Raising awareness of microbes within the broader community through the next generation of Peel Bright Minds
WORDS & IMAGES | EarthWhile Australia
David Attenborough says that “no one will protect what they don’t care about. No one will care about what they’ve never experienced”.
The vast majority of people have never set eyes on the hardworking bacteria, protozoa, fungi and nematodes that thrive in healthy soil. The concerns raised about degraded soils in the recent UN biodiversity and ecosystem services report shows we have a way to go to protect them.
The dirt under your feet is actually alive with micro-organisms that support life on earth. What we do affects their health and ability to provide for us as humans. EarthWhile Australia explains in easy to understand language the roles microbes have in soil, how we can harness them to enhance our wellbeing and how easy it is to care for them. The tiny bacteria, long strands of fungi, bumbling protozoa and wiggly nematodes work together to build soil structure, hold moisture, access and store nutrients for plants, and build pest and disease resistance in our gardens.
Raising awareness of microbes and giving people in the wider community the opportunity to experience them through their own eyes using powerful microscopes was a factor in EarthWhile Australia recently being awarded ESTEAM (Entrepreneurship Science Technology Engineering Arts and Math) Champion of the Year by Peel Bright Minds. They were also named as finalists in the Science Communicator of the Year division. Georgina Marsh, Ellen Walker and Bonnie Dunlop are partners in EarthWhile Australia which was established early in 2018. They have trained with experts in the field including Dr Elaine Ingham and Dr Mary Cole.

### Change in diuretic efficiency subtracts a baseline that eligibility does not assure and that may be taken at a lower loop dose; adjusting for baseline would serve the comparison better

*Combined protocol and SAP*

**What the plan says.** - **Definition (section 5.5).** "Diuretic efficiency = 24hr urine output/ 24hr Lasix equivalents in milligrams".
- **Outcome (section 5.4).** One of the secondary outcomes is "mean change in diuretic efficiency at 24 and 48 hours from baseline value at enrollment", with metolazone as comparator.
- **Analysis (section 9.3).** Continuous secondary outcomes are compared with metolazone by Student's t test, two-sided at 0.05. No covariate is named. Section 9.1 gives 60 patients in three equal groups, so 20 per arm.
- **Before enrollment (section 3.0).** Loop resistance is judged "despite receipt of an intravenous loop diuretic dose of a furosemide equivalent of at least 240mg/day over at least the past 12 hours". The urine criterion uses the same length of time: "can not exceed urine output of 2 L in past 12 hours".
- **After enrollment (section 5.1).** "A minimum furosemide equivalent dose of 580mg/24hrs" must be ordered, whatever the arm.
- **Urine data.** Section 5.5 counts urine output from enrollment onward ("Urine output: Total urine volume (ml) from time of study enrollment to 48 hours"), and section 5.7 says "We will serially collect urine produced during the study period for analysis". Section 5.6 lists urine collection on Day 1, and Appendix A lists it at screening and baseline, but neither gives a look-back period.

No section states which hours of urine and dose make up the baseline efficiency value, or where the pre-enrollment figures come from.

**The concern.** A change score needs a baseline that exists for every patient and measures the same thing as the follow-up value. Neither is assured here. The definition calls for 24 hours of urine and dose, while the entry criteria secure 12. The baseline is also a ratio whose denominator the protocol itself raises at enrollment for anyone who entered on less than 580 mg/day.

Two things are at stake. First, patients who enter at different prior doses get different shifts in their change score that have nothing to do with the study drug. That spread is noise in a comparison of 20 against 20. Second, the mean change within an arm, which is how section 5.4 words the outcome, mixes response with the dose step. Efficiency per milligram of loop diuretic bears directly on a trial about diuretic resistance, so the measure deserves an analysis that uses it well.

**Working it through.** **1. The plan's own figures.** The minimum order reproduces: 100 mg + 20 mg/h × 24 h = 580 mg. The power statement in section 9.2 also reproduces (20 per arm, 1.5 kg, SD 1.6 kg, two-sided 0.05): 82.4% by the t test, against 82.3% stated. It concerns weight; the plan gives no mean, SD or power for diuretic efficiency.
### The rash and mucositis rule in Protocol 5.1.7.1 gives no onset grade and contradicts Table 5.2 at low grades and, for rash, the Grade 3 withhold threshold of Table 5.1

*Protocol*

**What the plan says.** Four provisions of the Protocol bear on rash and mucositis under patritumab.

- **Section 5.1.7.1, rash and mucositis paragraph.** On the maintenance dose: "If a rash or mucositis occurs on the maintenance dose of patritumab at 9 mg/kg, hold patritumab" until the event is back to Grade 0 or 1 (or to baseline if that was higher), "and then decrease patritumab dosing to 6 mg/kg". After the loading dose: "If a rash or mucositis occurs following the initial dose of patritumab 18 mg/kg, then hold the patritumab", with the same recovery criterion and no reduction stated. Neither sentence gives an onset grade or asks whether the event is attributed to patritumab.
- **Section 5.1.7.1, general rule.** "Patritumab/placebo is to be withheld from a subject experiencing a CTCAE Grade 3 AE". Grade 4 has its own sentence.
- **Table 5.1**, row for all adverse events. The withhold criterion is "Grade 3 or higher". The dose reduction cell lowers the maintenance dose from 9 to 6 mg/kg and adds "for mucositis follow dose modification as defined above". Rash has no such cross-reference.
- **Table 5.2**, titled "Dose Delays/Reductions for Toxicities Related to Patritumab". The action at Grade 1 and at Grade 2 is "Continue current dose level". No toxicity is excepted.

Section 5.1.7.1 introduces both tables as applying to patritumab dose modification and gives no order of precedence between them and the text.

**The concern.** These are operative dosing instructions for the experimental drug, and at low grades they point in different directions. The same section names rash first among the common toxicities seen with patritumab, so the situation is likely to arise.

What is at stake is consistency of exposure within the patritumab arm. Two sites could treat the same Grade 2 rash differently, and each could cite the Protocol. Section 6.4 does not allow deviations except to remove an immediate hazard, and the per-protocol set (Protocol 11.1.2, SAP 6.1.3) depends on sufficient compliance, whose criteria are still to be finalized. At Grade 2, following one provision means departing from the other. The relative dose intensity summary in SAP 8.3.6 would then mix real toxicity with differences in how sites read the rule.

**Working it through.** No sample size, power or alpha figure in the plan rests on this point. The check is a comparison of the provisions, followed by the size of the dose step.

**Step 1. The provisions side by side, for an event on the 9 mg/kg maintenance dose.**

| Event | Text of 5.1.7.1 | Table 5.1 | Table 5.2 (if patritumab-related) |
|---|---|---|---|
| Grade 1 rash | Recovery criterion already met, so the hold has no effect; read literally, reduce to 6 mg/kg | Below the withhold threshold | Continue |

Ellen Walker said: “We particularly enjoy onsite consultations with individual gardeners and farmers who get to view their own soil and discuss biological methods to organically grow plants.” Georgina Marsh, a trained teacher, takes the lead in school incursions designing activities that motivate and engage students while meeting the requirements of the curriculum. Bonnie Dunlop is keen to expand her interest in sustainability accounting.
EarthWhile Australia worked closely with Switch Your Thinking providing seven National Science Week Workshops across participating councils.
They have shared their knowledge about the role of organisms and the increasing complexity of plant life as it changes from seaside to old-growth forests to help gardeners understand how to strategically use microbes to grow desired plants, reduce costs and minimise harm to the environment.
EarthWhile Australia are based in Byford and work across the metro area, providing presentations, demonstrations, and workshops through school incursions, local groups and community events such as the Waroona Show, Pinjarra Fair and SJ Food and Farm Fest.
They have worked with the John Tonkin College, North Dandalup Primary School, Peel Bright Minds, Community Gardens, individual residents and farmers. Ellen Walker says they love seeing participants express joy at seeing microbes for the first time, chase a squiggly fast-moving nematode, wonder at the enormity of the worlds beneath their feet, and realise they, like EarthWhile Australia, can change things from the ground up.
EarthWhile Australia works with members of our community to raise awareness of how healthy soils, healthy food, and healthy people are all interrelated to contribute to a better world. For more information email firstname.lastname@example.org or visit www.earthwhileaustralia.com
This article was first published in the Peel Magazine, Spring/Summer – vol 5.2 – to read and download the full magazine, click here.